Q: What's your favorite NBA team? A: Growing up in Texas I quickly became a huge Tracy McGrady fan. I've always liked the Houston Rockets and their style of play.
Q: How are you spending your free day's? A: I always start the day off with shooting free throws and do these things; Normally I hang out with my teammates all day, spend the day talking to my family members, and or watch movies. I try not to be on my feet most the day and enjoy the off the days off - which are rare due to my love for the game. I shot the three ball more consistently in my junior season than I did throughout my senior year. I made the decision this off-season to get hundreds of shots up everyday in order to maintain consistency as a true professional.
Q: Did you love to play some other sport in your free time or only just basketball? A: Growing up I had fondness for all sports but I lean more to playing causal football or just random pick up basketball games.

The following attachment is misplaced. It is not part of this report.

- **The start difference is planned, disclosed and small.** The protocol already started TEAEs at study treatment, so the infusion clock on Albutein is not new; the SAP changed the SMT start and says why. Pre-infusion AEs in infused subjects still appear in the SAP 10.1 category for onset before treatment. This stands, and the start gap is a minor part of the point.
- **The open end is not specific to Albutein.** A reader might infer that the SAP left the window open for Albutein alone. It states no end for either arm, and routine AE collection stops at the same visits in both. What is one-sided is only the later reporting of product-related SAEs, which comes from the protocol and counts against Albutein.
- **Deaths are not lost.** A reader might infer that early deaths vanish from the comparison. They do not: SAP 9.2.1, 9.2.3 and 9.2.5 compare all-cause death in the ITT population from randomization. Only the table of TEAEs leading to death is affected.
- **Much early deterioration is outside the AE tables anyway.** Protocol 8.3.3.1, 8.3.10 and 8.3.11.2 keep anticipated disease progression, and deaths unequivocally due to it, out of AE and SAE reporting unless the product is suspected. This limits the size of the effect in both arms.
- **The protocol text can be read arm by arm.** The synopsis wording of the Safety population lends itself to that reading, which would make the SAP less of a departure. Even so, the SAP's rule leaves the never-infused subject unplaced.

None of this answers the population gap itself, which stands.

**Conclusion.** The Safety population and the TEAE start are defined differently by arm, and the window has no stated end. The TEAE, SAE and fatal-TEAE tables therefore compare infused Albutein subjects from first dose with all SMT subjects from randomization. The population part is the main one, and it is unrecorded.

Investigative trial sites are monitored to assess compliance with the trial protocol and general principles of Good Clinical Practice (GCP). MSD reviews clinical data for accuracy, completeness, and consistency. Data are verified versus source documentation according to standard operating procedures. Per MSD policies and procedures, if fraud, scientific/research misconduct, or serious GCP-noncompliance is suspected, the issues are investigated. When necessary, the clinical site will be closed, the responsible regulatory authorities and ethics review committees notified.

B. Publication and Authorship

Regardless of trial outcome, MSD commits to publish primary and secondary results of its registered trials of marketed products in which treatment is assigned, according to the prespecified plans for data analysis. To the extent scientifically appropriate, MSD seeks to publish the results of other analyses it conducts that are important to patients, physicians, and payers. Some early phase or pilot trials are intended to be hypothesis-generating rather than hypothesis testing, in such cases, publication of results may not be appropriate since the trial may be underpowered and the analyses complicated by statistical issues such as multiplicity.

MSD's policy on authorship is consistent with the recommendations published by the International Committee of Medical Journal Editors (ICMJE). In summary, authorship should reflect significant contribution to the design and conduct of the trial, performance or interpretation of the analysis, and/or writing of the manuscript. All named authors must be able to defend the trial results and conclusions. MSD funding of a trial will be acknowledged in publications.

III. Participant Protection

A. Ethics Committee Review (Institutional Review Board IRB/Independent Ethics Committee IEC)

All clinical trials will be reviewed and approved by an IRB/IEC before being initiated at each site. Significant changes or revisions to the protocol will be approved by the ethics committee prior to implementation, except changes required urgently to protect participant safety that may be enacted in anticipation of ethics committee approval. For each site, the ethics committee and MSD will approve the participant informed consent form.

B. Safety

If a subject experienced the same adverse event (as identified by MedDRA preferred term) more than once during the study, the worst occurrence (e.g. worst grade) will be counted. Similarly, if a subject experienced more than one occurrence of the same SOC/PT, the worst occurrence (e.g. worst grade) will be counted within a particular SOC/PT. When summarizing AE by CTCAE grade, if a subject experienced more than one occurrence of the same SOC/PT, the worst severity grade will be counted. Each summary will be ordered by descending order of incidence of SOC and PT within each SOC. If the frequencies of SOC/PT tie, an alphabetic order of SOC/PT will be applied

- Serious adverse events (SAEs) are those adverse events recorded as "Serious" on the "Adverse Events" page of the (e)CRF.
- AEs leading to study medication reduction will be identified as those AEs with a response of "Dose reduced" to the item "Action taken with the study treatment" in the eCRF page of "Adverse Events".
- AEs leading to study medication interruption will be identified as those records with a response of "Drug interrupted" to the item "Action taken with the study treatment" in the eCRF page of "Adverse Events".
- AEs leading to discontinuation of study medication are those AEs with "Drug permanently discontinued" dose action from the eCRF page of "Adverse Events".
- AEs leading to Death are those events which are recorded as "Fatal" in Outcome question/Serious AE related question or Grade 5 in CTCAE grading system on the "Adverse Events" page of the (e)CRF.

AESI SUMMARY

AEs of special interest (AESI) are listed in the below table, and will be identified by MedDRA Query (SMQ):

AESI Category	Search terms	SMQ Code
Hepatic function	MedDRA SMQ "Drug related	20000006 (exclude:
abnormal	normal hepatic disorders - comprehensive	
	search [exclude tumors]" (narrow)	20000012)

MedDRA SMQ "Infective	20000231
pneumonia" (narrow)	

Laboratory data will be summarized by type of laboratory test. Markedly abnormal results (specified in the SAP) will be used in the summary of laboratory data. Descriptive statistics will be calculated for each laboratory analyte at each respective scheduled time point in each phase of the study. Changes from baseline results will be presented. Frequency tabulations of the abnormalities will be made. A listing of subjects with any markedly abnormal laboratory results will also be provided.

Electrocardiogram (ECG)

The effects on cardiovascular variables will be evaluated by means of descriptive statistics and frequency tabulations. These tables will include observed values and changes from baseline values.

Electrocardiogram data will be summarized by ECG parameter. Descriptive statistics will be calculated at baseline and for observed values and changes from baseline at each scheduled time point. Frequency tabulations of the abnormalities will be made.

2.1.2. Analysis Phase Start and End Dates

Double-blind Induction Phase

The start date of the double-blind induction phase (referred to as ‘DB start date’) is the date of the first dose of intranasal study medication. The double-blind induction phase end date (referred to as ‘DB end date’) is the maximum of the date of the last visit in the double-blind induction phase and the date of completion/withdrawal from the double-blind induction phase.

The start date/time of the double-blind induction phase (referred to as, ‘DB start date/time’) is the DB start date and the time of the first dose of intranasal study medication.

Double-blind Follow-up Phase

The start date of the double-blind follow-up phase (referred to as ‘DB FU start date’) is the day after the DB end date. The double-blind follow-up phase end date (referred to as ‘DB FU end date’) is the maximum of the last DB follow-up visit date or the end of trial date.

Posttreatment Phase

Q: What do you think about Eurobasket.com, do you use it? Your friends? A: I use Eurobasket.com regularly and greatly appreciate the site for allowing me to keep track of my friends / former teammates playing abroad. The website has become a great resource for me to become familiar with the European game and style of play that I am unable to see in the USA.
Q: For the end, what's your life motto ? A: The motto that I live by is 'You will always reap what you sow in life'. If you sow honesty, truth, hard work, dedication, and faith you will reap a successful life.
Thanks to Devonte Brown on this interview and best of luck in his upcoming career.